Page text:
Q: “I helped him bake cookies,” or “I helped him to bake cookies”? Which is right?
A: The short answer is that both are right. However, there are some occasions when the verb “help” is more likely to be followed by a “to” infinitive, and some by a “to”-less infinitive, though either construction would be correct.
When “help” itself is a “to” infinitive, for example, the following verb tends to be bare, or “to”-less.
As Jeremy Butterfield explains in Fowler’s Dictionary of Modern English Usage (4th ed.), English speakers have a “natural reluctance to allow the sequence to help + to-infinitive, that is, to repeat to. This reluctance means that the bare infinitive is usually chosen in such cases, but not always.”
For an early example of such avoidance, Butterfield cites this passage from Shakespeare’s Richard III (circa 1593): “The time will come when thou shalt wish for me / To help thee curse that poisonous bunchback’d toad.”
When the verb “help” appears without “to,” however, Shakespeare routinely follows it with a “to” infinitive, as in this example we’ve found from The Tempest (c. 1611): “Come, temperate nymphs, and help to celebrate / A contract of true love; be not too late.”
Style may also play a role, with “help” more likely to be followed by a “to” infinitive in some formal or literary writing. As Butterfield points out, “no doubt formality and literariness also have an influence.”
He gives this literary example, which we’ve expanded, from The Philosopher’s Pupil (1983), a novel by Iris Murdoch: “Hattie decided against the new dress which would look out of place on such a dismal wet morning, but she allowed Pearl to help her to stack up her hair.”
And we’ve found this formal example in nonfiction: “English language learners need visual stimulus to help them to process and store the information that comes from words” (What Every Teacher Should Know About Media and Technology, 2003, by Donna Walker Tileston).
Aside from special cases like those, Butterfield says, the use of the bare infinitive after the verb “help” is “preferred in everyday written and spoken English.” We’d say it’s more common, not necessarily preferred, in everyday English. And we’ll repeat here that both usages are standard English.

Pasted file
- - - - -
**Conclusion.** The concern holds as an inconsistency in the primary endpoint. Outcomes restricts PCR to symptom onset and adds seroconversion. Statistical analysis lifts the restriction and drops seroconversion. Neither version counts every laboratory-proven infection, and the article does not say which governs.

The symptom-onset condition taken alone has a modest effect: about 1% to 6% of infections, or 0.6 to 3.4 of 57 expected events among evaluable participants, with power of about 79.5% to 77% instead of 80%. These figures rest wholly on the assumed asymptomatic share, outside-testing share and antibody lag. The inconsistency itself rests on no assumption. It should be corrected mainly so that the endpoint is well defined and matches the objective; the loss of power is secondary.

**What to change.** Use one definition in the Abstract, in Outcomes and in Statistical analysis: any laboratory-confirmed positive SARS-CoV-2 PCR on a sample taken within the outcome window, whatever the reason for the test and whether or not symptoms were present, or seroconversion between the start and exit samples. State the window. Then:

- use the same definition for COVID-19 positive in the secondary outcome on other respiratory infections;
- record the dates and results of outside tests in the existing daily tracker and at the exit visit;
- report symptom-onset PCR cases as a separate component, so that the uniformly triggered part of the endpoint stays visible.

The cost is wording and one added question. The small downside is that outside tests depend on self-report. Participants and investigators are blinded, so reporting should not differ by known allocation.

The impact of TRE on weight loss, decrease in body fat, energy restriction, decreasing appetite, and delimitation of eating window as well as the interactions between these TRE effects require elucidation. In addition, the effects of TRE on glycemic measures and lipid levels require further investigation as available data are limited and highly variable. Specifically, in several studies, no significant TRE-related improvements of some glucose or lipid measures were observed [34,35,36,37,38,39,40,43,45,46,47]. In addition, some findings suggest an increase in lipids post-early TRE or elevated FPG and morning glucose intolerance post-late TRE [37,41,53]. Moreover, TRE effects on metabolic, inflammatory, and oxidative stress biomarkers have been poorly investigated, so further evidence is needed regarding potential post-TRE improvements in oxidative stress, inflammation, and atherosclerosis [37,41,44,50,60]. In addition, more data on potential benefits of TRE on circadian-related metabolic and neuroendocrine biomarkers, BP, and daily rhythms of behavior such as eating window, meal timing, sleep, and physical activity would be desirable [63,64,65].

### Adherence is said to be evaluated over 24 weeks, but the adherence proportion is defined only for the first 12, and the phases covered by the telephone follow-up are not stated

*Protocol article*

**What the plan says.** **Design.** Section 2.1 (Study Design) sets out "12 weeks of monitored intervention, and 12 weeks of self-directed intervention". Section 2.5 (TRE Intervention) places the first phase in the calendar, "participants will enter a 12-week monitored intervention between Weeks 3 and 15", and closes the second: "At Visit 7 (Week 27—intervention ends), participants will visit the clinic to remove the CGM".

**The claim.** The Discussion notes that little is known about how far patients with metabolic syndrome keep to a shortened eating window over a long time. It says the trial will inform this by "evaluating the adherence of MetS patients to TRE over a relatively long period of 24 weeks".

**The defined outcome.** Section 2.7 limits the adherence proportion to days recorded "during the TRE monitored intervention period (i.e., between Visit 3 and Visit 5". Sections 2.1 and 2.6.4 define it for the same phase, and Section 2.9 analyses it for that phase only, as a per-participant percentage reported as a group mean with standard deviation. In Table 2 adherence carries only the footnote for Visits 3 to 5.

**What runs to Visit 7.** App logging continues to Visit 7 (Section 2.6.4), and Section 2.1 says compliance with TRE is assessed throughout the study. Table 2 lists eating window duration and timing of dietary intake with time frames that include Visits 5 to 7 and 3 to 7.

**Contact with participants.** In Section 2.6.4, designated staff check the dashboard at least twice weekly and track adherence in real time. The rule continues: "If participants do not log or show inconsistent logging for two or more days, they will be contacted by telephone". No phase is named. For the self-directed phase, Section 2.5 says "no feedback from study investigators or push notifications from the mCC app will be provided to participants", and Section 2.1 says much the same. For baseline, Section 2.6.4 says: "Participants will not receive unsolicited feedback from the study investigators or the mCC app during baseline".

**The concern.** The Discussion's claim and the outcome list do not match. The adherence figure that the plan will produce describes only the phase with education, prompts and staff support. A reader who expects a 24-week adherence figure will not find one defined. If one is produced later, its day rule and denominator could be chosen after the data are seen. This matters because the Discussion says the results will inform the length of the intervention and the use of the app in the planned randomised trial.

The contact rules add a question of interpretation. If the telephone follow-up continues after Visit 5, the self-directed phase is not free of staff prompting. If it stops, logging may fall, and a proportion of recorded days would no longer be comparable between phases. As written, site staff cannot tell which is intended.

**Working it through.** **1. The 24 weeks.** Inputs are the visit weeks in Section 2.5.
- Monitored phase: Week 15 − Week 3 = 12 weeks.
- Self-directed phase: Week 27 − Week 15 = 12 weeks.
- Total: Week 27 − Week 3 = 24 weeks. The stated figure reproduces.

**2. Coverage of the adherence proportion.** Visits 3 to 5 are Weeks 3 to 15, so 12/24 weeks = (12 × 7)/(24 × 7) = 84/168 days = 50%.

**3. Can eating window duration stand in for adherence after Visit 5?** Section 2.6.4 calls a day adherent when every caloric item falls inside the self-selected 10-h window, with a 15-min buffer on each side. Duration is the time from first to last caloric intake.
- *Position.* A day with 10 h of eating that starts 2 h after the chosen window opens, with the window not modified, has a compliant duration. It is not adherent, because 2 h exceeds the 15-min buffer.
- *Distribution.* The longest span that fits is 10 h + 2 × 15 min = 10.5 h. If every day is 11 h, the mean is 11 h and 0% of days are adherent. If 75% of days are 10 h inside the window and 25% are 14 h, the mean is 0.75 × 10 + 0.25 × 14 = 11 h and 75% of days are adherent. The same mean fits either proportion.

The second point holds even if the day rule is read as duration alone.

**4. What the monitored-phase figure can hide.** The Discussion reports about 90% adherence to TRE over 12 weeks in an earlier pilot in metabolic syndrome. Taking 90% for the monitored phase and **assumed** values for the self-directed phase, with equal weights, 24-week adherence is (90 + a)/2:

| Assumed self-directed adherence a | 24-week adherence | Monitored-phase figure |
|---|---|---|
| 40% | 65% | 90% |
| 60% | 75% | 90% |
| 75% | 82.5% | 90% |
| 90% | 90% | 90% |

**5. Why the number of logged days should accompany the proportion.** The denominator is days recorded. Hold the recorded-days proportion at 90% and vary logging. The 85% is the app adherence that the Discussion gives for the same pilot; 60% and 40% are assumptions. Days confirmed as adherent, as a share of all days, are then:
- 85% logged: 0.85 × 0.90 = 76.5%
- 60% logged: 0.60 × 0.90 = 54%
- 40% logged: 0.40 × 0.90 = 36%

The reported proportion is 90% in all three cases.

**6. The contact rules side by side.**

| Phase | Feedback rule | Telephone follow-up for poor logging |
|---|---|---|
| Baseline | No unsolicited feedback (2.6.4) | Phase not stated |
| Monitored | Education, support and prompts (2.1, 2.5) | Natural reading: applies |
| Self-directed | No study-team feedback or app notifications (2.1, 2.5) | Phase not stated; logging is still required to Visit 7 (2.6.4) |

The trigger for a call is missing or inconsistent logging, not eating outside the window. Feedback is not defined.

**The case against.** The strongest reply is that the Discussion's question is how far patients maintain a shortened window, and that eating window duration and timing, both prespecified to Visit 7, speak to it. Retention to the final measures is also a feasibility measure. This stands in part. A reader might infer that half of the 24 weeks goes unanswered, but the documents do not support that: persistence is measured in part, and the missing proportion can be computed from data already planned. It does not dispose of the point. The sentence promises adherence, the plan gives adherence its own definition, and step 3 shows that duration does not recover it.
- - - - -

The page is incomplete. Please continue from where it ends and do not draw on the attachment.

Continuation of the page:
As for the etymology, the verb “help” meant to aid or assist when it showed up in Anglo-Saxon times. The earliest citation in the Oxford English Dictionary is from Pastoral Care (c. 897), King Ælfred’s Old English translation of a sixth-century treatise by Pope Gregory:
“He nyle gifan ðæt him God geaf, and helpan ðæs folces mid ðæm þe he his healp” (“He is not willing to give what God gave him, and help the people with his help from God”).
In the 12th century, writers began using “help” with an infinitive—it was a “to” infinitive at first. The OED includes two examples from around 1175:
“to seke gan, and þa deden helpen to buriene” (“to seek to go, and help to bury the dead”), from the Lambeth Homilies, a collection of Old English sermons.
“forr hemm itt hallp biforenn godd / to clennsenn hemm off sinne” (“for them, it helped to cleanse themselves of sin before God”), from the Ormulum, a book of biblical commentary.
In the 16th century, writers began using “help” with bare infinitives, as in these two Oxford examples:
“To helpe garnishe his mother tongue” (from a 1548 translation, overseen by Nicholas Udall, of Erasmus’s paraphrase, or retelling, of the New Testament in Latin).
“I wyll helpe synners turne to the [thee]” (from Goostly Psalmes and Spiritual Songs, 1535, Miles Coverdale’s translations of German hymns by Martin Luther and others).
If you’d like to read more, we’ve discussed infinitives several times on the blog, including a post in 2013 that explained why “to” isn’t part of the infinitive. It’s generally referred to as an “infinitive marker” or “infinitive particle.”
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